Labour Day - Reflection on Labor Notes Conference

There's an old labour adage that says when we fight, we win. 

I attended the Labor Notes conference in Chicago in June where I had a chance to hear from some of the greats on the frontlines of the fight for workers rights. Chris Smalls, from the Amazon Labor Union, Michelle Eisen from Starbucks Workers United, Nolan Tabb from the John Deere strike,  Stacy Davis Gates  from the Chicago Teachers Union and Sean O’Brien from the Teamsters. All workers who are taking the fight to corporate bosses to demand fair deals for workers and communities. Hearing about the gains that workers are making in the US, the adage began to feel true.

But in one of the workshops, in the context of teaching us how to march on the boss, an instructor commented that it isn't true that we always win when we fight. For every big labour victory we've seen in the past two years, there are a dozen losses. For too many workers, even in unionized workplaces, it's been the case that employers have taken advantage of the pandemic to attack workers and our hard-earned rights – just like they’ve done through many crises in the past.

So what should we make of the claim that when we fight we win? What does it mean for us in 2022, as pandemic restrictions have eased and as bosses turn their attention fully to their usual business of maximizing profits and exploiting workers?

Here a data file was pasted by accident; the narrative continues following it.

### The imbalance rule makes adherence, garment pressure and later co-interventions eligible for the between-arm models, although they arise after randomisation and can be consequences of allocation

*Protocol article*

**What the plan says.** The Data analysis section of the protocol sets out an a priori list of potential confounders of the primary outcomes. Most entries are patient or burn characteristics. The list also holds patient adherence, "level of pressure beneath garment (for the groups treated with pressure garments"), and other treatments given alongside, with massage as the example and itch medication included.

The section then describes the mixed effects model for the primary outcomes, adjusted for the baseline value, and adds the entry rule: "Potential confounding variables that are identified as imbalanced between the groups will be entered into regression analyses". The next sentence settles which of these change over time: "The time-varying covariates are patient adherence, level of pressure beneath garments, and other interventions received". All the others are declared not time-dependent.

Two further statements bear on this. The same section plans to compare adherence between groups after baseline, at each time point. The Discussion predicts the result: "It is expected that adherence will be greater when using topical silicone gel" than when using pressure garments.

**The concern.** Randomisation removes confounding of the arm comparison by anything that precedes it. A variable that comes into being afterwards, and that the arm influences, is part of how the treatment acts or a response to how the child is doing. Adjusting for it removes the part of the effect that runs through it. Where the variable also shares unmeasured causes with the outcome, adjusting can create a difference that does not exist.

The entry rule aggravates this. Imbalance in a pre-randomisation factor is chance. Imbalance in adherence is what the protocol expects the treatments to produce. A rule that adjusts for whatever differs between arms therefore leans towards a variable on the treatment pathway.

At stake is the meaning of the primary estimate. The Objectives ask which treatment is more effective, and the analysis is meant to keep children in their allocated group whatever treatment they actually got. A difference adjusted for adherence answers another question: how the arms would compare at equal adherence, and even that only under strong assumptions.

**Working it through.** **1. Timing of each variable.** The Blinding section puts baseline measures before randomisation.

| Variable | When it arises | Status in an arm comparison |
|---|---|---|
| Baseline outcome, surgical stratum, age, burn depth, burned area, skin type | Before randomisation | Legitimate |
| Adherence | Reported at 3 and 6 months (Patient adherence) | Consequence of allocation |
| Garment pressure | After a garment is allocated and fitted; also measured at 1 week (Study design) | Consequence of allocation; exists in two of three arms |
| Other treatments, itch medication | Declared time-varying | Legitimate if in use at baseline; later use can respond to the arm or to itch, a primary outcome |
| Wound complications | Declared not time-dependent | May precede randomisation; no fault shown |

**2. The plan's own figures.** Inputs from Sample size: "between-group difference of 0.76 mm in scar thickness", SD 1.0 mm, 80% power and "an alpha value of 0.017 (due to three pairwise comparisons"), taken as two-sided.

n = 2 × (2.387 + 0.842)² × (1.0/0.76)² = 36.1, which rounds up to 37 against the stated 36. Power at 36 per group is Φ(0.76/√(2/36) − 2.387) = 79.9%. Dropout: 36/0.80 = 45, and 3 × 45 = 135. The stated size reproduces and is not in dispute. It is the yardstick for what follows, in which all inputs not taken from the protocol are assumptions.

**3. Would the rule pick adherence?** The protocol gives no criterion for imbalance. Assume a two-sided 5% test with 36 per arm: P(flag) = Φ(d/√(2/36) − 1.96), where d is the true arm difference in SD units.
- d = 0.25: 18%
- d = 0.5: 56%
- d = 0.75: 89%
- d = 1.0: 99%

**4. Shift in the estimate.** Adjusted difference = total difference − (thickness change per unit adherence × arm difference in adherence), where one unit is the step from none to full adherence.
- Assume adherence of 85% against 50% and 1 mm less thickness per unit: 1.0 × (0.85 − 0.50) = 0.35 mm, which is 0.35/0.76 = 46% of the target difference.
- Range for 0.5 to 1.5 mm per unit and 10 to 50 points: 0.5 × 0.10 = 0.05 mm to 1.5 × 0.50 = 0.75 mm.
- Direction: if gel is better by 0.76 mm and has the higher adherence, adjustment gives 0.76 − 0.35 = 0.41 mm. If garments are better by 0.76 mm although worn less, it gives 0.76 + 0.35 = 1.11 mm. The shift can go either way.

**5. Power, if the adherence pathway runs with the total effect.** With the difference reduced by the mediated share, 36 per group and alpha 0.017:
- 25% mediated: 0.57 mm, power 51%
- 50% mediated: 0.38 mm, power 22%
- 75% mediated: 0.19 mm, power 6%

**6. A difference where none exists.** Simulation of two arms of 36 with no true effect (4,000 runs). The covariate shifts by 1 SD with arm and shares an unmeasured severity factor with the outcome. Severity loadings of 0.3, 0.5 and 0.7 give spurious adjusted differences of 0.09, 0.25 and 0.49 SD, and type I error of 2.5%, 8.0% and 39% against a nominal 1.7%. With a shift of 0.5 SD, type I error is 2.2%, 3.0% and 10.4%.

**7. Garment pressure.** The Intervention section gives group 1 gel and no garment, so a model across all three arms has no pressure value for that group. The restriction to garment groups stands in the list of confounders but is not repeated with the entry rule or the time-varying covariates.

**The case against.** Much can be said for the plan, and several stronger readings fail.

I have two ideas that I'd like to share. Firstly, sometimes we don't win on the first try. But even when we launch a campaign to improve the lives of workers and we lose, we still lay the groundwork to win in the future. Losing campaigns still educate workers and the public about our causes. They shift the Overton window so that when we are ready to fight again, the idea that once seemed so inconceivable suddenly begins to be achievable. Working people have done this again and again throughout the history of organized labour. This is how we won the eight-hour workday, the vote for women and racialized communities, health and safety standards, pensions, healthcare and even the right to form unions. None of these campaigns were won on the first try. Many took lifetimes of struggle. But each fight laid the groundwork for a future day when workers would win.